The calculation might be different if a bombing campaign had a realistic chance either of defeating Isis on the ground or of discouraging terrorism in the areas that the group does not control. But the US, Canada, Jordan, Bahrain and Saudi Arabia are all already bombing Isis in Syria without significant effect, as we are in Iraq. There are very good and honourable reasons why these bombing campaigns kill few terrorists.
U.S.-led coalition forces conducted 16 airstrikes Saturday and early Sunday against key ISIS buildings and transit routes in the terror group’s stronghold of Raqqa, Syria, a U.S. Army official said.
At least 16 airstrikes were reported late Saturday and early Sunday, triggering successive explosions that shook the city and created panic among residents, activists said. The U.S.-led coalition often targets ISIS-held towns and cities in Syria, but the overnight strikes on Raqqa were rare in their intensity.
“The significant airstrikes tonight were executed to deny Daesh the ability to move military capabilities throughout Syria and into Iraq,” Lt. Col. Thomas Gilleran said in a statement, using the Arabic acronym for the Islamic State group.
And in case you forgot, the U.S. was already bombing in Syria last year (2014), using its favorite, manufactured enemy ISIS:
‘The Turk’ is dead: Al Qaeda-linked terror group says leader died in Syria airstrikes
updated 5:12 AM EDT, Wed September 24, 2014
(CNN) — The United States is doing what it must to “take the fight to terrorists,” leading a coalition of Arab nations in a series of airstrikes against the so-called Islamic State terror group in Syria, U.S. President Barack Obama said Tuesday.
At the same time, the United States took action — on its own — against another terrorist organization, the Khorasan Group. Obama described its members as “seasoned al Qaeda operatives in Syria.”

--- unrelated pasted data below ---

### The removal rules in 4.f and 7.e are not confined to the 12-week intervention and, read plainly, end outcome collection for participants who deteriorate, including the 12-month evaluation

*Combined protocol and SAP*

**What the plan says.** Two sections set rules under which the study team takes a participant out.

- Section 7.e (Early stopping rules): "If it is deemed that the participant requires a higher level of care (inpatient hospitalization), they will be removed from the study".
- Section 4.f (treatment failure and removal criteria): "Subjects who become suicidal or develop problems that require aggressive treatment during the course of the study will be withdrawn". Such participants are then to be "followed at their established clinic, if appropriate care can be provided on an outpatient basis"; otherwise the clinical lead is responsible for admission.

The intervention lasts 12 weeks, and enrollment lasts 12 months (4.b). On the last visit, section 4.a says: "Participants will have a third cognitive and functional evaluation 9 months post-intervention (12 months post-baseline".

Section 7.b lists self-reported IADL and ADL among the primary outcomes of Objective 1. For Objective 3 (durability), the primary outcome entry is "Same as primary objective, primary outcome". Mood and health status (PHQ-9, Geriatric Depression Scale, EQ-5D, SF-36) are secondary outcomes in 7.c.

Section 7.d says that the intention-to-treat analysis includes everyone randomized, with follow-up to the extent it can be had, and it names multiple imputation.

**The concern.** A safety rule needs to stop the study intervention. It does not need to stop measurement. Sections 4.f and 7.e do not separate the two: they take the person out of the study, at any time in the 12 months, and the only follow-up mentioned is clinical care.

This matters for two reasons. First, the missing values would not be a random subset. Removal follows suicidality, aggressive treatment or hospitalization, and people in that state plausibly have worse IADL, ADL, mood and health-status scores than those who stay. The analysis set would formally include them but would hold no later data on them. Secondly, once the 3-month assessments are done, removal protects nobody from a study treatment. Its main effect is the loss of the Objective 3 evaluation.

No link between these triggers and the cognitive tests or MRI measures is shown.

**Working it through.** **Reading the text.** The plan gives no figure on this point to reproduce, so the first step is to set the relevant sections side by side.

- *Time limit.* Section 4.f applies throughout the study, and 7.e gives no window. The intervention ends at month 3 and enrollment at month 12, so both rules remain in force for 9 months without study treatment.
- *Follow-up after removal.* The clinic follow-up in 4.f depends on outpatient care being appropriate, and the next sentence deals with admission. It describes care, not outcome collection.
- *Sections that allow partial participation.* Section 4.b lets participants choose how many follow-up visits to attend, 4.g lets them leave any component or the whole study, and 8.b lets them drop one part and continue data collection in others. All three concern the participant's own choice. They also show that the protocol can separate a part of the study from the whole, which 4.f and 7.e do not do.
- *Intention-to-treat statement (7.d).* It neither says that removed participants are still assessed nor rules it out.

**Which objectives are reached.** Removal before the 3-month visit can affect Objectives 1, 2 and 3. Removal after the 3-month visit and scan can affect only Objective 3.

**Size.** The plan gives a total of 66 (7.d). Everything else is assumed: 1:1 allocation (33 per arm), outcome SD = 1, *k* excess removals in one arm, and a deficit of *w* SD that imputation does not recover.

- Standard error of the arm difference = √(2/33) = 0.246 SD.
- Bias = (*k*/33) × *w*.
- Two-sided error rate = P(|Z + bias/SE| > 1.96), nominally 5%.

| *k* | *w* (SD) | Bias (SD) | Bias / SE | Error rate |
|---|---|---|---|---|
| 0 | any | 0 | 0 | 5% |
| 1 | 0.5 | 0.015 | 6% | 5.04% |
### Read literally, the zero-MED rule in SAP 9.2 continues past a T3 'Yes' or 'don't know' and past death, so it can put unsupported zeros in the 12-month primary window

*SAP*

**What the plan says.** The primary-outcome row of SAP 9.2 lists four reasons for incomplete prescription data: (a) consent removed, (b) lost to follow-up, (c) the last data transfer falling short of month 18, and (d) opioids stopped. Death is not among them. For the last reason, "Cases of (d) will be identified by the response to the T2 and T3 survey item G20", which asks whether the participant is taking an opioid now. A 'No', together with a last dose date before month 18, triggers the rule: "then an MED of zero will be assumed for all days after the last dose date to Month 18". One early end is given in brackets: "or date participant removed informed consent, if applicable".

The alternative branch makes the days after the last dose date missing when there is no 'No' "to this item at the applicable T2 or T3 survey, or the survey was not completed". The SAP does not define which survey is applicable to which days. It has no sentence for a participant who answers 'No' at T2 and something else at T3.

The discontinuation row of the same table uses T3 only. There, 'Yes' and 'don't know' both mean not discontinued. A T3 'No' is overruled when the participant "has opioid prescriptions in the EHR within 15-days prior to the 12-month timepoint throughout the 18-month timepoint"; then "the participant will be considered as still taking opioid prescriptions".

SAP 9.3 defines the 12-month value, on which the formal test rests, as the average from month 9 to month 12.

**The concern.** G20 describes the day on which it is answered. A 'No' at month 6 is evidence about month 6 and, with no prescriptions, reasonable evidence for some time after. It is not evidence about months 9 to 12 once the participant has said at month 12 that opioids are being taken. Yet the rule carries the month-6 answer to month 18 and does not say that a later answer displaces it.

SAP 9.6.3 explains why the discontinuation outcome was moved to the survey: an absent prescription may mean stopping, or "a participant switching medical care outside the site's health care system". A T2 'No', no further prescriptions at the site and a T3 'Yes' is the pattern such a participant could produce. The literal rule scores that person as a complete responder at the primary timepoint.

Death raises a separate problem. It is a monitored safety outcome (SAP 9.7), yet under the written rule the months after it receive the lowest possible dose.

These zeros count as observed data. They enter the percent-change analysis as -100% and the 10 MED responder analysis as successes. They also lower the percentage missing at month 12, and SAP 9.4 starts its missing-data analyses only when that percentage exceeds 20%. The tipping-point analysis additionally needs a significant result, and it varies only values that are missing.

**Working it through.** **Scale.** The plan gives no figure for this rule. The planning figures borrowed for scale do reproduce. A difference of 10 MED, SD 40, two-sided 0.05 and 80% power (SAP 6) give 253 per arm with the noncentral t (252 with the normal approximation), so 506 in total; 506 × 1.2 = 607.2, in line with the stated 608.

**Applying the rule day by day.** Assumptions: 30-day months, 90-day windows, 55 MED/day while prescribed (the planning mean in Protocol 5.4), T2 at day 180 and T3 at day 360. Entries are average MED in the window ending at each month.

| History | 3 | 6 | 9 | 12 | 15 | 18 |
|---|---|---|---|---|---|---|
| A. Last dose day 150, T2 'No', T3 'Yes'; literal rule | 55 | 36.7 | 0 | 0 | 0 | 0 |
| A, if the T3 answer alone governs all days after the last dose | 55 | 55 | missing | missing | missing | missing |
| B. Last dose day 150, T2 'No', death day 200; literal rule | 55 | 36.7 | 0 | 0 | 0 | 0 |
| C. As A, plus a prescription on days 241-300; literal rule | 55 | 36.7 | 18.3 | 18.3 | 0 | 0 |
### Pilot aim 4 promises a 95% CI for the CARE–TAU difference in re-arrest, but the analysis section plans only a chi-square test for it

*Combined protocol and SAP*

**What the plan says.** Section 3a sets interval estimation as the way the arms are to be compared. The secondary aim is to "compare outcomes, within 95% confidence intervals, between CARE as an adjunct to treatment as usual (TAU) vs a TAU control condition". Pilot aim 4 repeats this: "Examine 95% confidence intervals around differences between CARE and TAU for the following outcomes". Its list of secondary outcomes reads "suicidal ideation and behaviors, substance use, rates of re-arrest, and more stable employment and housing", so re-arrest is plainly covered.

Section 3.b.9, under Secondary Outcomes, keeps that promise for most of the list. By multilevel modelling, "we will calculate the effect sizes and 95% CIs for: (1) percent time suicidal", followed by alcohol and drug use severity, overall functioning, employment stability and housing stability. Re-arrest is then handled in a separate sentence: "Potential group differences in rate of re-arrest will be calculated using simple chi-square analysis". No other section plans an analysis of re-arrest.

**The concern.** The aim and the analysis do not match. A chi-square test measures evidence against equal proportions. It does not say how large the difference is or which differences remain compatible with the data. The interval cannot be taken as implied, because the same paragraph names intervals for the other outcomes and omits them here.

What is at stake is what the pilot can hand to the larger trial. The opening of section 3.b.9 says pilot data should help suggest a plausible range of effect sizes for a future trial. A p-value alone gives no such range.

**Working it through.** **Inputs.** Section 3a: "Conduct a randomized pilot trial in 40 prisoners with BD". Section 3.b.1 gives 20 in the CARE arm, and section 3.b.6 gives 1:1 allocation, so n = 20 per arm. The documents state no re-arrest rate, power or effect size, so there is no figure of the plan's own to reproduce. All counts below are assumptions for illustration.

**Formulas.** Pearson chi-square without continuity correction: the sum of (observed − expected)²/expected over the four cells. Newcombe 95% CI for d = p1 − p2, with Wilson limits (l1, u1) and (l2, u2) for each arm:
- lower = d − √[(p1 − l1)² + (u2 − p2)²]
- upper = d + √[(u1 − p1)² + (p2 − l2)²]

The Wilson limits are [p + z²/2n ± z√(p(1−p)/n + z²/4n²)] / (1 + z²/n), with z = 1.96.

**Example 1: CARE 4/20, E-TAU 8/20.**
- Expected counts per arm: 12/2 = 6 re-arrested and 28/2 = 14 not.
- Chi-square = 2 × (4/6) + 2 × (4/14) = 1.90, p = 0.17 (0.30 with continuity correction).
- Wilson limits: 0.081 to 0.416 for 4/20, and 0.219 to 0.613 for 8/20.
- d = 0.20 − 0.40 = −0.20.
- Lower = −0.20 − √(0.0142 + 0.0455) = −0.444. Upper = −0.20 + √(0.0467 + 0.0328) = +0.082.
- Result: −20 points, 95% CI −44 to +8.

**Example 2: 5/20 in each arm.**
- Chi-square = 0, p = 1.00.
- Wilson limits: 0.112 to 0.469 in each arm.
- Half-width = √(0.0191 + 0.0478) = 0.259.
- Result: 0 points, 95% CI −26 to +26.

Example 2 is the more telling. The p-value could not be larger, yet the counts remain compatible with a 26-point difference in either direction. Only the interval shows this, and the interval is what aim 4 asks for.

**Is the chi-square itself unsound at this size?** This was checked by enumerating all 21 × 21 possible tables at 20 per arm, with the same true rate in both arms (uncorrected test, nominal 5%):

U.S. officials said the group was plotting attacks against the United States and other Western targets.
The plots against the United States were discovered by the intelligence community in the past week, an intelligence source with knowledge of the matter told CNN. The source did not say what the target may have been, but said the plot potentially involved a bomb made of a nonmetallic device like a toothpaste container or clothes dipped in explosive material.
A plot involving concealed bombs on airplanes “was just one option they were looking at,” a U.S. official said.
“Once again, it must be clear to anyone who would plot against America and try to do Americans harm that we will not tolerate safe havens for terrorists who threaten our people,” Obama said in televised remarks from the White House.
Civilian Deaths Mount as US Bombing of Syria Expands
‘We will pay with our blood,’ says Abu Ibrahim, who fled his city of Raqqa ahead of US bombing. ‘In big wars, the civilian will pay.’
With a new wave of U.S.-led airstrikes overnight in Syria, reporting from the ground inside the country show that in addition to the damage being done to Islamic State (or ISIS) targets and other militant factions, the civilian death toll is rapidly increasing.
According to the UK-based Syrian Observatory for Human Rights, bombings on oil refineries held by ISIS in the northeast of Syria killed fourteen militants associated with the group, but also five civilians. In total, since the bombing of Syria began on Monday, SOHR estimates that of the 183 total killed by U.S. bombs, 36 were non-combatants, many of them women and children.